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Ham Radio Operators Become Lifeline for Tsunami-Stricken Indian Islands

  • Anjana Pasricha

Ham radio operators all over India are helping to reunite families and assist in relief operations in the wake of the tsunami disaster. The work is especially vital in the remote Andaman and Nicobar Islands, which suffered widespread devastation, and where as many as 5,000 people are still missing.

On December 26 , the world collapsed for Calcutta resident, Sanchita Saha, whose husband runs a tiny cloth shop in India's distant Andaman and Nicobar Islands.

The tsunami had struck, and communication links with the islands had snapped.

Mrs. Saha imagined the worst. She says for days her desperate household did not eat, did not sleep, and did not know what to do.

Then her brother-in-law read in the newspaper that ham radio operators had linked up all over India to provide information about missing or separated families. He went to a ham operator in Calcutta and within a day the household was smiling again. Mrs. Saha learned her husband was well and living in a camp, although his shop on Port Blair was destroyed.

In the days after the disaster, for countless families, ham radio operators became a lifeline as they helped locate hundreds of people separated from their families.

There effort was particularly important for the Andaman and Nicobar Islands, where telephone links are still not working properly. The low-lying islands, 1,500 kilometers from the Indian mainland, were right in the path of the massive waves triggered by an earthquake near Indonesia.

The effort to reunite families on the islands was led by a New Delhi housewife, Bharati Prasad. She was visiting the islands' capital, Port Blair to set up its first ham radio station when the disaster struck, and the chain of 570 islands was cut off from the world.

But within hours, Bharti Prasad put up her radio with the use of a hotel generator, and reached out to other ham operators.

Soon she and six colleagues were conveying thousands of messages to and from the islands.

"We have collected all the messages from the mainland, and we have made a big list with the telephone numbers of the local people and then we have conveyed their messages to the local people, what is their welfare, what are they doing, and is there any help required from the mainland," she said. "When I am giving a call to a local man, they felt so happy."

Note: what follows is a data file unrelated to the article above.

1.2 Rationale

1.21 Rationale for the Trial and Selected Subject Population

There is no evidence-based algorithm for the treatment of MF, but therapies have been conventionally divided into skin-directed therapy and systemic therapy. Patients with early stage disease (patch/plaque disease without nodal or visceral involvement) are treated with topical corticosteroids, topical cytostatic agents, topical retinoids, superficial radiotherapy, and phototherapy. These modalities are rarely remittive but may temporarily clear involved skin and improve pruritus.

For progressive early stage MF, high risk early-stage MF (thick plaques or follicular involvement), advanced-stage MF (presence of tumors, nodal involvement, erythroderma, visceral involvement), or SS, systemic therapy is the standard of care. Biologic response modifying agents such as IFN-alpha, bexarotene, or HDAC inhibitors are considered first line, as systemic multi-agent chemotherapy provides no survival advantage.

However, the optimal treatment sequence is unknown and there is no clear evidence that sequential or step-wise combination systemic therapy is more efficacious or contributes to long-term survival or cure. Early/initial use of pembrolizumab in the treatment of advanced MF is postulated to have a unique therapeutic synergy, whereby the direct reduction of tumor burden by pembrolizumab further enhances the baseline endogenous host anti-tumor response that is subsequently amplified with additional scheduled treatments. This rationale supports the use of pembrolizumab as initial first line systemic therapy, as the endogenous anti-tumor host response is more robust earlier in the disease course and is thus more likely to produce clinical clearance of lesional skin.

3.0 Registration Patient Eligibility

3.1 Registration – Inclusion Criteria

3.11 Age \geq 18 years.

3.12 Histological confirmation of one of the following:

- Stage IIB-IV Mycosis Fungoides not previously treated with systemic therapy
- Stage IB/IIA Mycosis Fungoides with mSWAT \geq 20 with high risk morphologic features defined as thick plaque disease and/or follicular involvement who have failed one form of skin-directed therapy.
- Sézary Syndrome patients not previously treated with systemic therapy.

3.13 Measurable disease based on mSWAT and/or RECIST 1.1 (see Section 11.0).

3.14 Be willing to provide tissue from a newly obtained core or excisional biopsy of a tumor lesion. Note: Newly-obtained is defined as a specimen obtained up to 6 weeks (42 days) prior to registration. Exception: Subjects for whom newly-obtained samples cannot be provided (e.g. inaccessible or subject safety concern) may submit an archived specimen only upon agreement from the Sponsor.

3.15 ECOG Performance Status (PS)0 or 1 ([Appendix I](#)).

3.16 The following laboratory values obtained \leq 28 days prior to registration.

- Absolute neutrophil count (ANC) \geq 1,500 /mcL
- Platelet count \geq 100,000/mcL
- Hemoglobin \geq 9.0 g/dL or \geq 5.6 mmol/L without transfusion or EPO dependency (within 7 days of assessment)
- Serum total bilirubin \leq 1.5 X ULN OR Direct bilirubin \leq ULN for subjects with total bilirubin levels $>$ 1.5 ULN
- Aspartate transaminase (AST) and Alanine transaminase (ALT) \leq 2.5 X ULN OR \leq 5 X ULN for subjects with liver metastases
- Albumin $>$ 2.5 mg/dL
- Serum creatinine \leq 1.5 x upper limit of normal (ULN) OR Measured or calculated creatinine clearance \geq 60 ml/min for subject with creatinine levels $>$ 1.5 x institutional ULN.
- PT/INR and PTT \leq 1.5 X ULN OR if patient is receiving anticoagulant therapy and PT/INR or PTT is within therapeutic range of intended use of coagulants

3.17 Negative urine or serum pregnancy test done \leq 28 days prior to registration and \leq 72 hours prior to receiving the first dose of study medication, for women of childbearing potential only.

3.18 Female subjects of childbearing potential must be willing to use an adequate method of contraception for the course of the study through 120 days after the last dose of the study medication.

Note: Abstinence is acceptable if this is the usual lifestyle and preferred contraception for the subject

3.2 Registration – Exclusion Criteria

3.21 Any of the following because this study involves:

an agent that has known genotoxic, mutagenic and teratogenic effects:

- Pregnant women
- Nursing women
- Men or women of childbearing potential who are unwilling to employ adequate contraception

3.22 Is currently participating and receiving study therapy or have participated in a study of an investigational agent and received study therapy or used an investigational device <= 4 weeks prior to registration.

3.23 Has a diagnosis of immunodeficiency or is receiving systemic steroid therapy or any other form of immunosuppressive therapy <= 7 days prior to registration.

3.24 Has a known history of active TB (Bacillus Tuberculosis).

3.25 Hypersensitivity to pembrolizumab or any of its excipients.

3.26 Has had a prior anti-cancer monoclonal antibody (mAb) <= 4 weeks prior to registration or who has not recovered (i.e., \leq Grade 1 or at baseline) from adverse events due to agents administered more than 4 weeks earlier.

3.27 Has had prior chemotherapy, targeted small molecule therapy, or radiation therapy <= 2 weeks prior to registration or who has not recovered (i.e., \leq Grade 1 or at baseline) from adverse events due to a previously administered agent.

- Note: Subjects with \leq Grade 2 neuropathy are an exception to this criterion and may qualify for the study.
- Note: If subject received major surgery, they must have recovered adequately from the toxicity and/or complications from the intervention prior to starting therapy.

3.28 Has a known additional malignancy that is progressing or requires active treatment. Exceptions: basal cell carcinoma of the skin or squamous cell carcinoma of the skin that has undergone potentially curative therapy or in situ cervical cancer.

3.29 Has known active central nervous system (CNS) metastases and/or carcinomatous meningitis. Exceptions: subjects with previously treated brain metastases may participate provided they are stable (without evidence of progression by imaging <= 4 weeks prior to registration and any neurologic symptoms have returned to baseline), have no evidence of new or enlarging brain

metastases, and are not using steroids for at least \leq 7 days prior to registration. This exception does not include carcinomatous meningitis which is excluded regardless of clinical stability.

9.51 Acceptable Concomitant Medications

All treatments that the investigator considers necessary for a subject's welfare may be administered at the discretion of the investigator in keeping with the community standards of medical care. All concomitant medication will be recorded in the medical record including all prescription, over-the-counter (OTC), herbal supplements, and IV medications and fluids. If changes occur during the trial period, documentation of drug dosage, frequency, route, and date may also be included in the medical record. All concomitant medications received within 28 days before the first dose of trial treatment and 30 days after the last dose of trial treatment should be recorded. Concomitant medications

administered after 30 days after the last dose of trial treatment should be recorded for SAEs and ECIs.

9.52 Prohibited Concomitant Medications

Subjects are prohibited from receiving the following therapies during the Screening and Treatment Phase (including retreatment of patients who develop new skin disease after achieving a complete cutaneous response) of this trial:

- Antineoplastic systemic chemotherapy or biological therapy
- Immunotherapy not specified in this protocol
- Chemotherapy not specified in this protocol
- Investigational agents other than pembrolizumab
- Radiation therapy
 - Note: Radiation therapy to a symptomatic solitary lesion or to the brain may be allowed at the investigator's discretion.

The army and government have stepped in to help the ham operators with batteries and other gear. They have now established seven radio stations on the islands.

For people scattered on the three dozen inhabited islands, the radio has become the only hope for tracing relatives. Many families were separated after the disaster as rescued people ended up in separate shelters. And many people had friends or relatives living on separate islands.

Taking a cue from the ham operators, the state radio in Port Blair also is using the airwaves to convey messages from a steady stream of people who turn up everyday, desperately trying to reach their loved ones.

The station director at Port Blair's All India Radio, K. Rajan, says they have cancelled all regular programming and are focusing on helping families communicate.

"By broadcasting the SOS we are helping all the people, people are very anxious to know the whereabouts of their relatives, who are either employed or living in far-flung islands," he said.

Hundreds of messages go out everyday - a school boy tells a father he will take the first boat to fetch him, a Catholic priest urges his family to leave a devastated island as soon as possible.

Hams are also helping out in other parts of India stricken by the tsunami. In the hours after the disaster, Sandeep Shah and a group of volunteers in Bangalore packed their radio equipment, pooled some money, and came to the southeastern coast where thousands of families are homeless.

Mr. Shah is helping local authorities streamline relief operations in Cuddalore district in Tamil Nadu state.

Mr. Shah says with telephone landlines down in remote areas and mobile phones often jammed by heavy traffic, it is not always possible to know what is needed where. He and other ham radio operators try to help.

"We see to it that it reaches the required area. We have two thousand food packets required in certain places," he said. "We have messages of missing child found, three new bodies found, number of damaged boats, all types of messages we pass across both ways from many, many locations."

It is not the first time ham operators are putting their hobby to use in an hour of need. Four years ago, when Gujarat state was devastated by an earthquake, they also reached to help - but the scale of the operation is much bigger this time because people are affected in remote regions.

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